Tuesday, February 23, 2021

Paper Romans in Germania, Part I

Quinctilius Varus, give me back my legions!”


In my last post I mentioned my recent interest in wargaming ancient Roman conflicts, specifically those on the Germanic frontier, to find some temporary respite from the pandemic and my own internal issues. The journey grew into one of the more satisfying diversion strategies to keep my mind off various anxieties and help me relax. Like abandoning one’s self in a good movie for two hours or getting absorbed in a good book, immersing ourselves in an entertaining activity can help us escape so we can face life’s woes with renewed energy and a fresh perspective. Goodness knows I have plenty of diversions at hand – roleplaying games, board games, miniature and chit-and-hex wargames, plus books both fiction and non-fiction to read and re-read – but I have many interests to tempt me into new endeavors, even among these existing forms. So I embarked on a journey back to ancient Rome, on the frontier with Germania Magna along the river Rhenus (Rhine), perhaps at the fortress town of Moguntiacum (Mainz, which I’d visited long ago on a family vacation), preparing my Roman soldiers to sortie into the dark Teutonic forests.

I started by ordering Daniel Mersey’s A Wargamer's Guide to the Early Roman Empire on a lark; his approach of covering numerous gamer-oriented aspects of the period fired up my latent curiosity in ancient Roman history. He starts with an overview of the Roman Empire from 27 BCE to 284 CE, followed by a description of armies, organization, and equipment. The “Wargaming the Battles of Rome” chapter summarizes 10 battles against various enemies (including other Romans during times of political upheaval) and offers notes on bringing these to the tabletop. Several chapters outline published rules to use and the modeling portion of the hobby. The “Scenarios” chapter provides detailed notes on running four scenarios and a mini-campaign idea beyond simply lining up two opposing armies and going at it across the battlefield. These mirror some of the historical engagements and integrate some challenging elements and varying victory conditions. I was particularly attracted to “The Supply Wagon Massacre” since it used some non-military objectives and, with some further research reading Osprey books (see below), related to the fighting withdrawal of Varus’ legions at Teutoberg Forest. Mersey has published several other guides to wargaming different conflicts (including the Norman conquest, Anglo-Zulu war, and World War II desert battles); if I weren’t already somewhat familiar with most of those wars I’d orient myself with his books.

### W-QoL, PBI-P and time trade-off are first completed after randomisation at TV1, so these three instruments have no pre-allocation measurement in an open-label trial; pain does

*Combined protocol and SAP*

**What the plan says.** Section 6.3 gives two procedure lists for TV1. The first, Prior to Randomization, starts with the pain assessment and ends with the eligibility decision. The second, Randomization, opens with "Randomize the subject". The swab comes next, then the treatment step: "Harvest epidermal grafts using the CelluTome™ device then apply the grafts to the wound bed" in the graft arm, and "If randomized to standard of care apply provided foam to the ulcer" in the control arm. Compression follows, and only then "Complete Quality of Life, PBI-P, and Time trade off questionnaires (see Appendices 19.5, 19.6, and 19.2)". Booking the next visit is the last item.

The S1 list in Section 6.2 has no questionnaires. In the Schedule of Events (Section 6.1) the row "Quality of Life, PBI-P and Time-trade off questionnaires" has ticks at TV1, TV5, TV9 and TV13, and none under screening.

Revolutionary War soldiers under
construction on the craft table.
My next step was finding some soldiers for my Roman battles. I’ve painted my share of metal and plastic miniatures in a number of scales, from micro 6mm tanks to 54mm British colonial officers; assembling a good-looking army this way take lots of money, time, and patience. I’ve seen Peter Dennis’ paper soldiers before and really like their combination of fantastic artwork and sheer simplicity. I already have his books for the American War of Independence and American Civil War (having made some AWI forces to fight the Battle of Ridgefield a few years ago). They’re a great way to quickly assemble an army for tabletop battles, even if they’re just amazingly rendered two-dimensional units; they still look good on the battlefield, probably better than I could ever paint a three-dimensional version. Photocopy a page, cut, score, and glue the ranks, then trim the outlines and mount them on a base to produce pieces with two or three ranks of soldiers standing shoulder to shoulder.

I ordered Wargame: The Roman Invasion, AD 43-84 so I’d have plenty of Imperial Roman forces to assemble; but the book focused on Roman battles in Britain, not Germania. (My red-headed wife was impressed it included Iceni queen Boudicca and her crimson tresses both in a command stand and riding in a chariot.) While I was waiting for the book to arrive I discovered Peter Dennis’ Peter’s Paperboys website which featured PDF paper soldiers not published elsewhere one could purchase (in sets or single sheets) to print as needed. Among the numerous, varied categories was “Rome’s Enemies” (excepting the British from the aforementioned book), including Dacians, Parthians, and a thorough variety of Germanic tribesmen. So I signed up, ordered, and downloaded two sheets of tribesmen, some cavalry, and light infantry with spears and bows (and a few casualty figures filling the open spaces). Dennis even had a sheet of carts and pack animals in the “Terrain Items” category; since one of Mersey’s scenarios included a supply cart, I got that, too. I started gluing and cutting Germanic forces, so by the time the book arrived I had a small barbarian army ready to march onto the field. I then started work on the Roman army, preparing a few stands of legionaries and auxiliaries in the hopes I could start playing soon.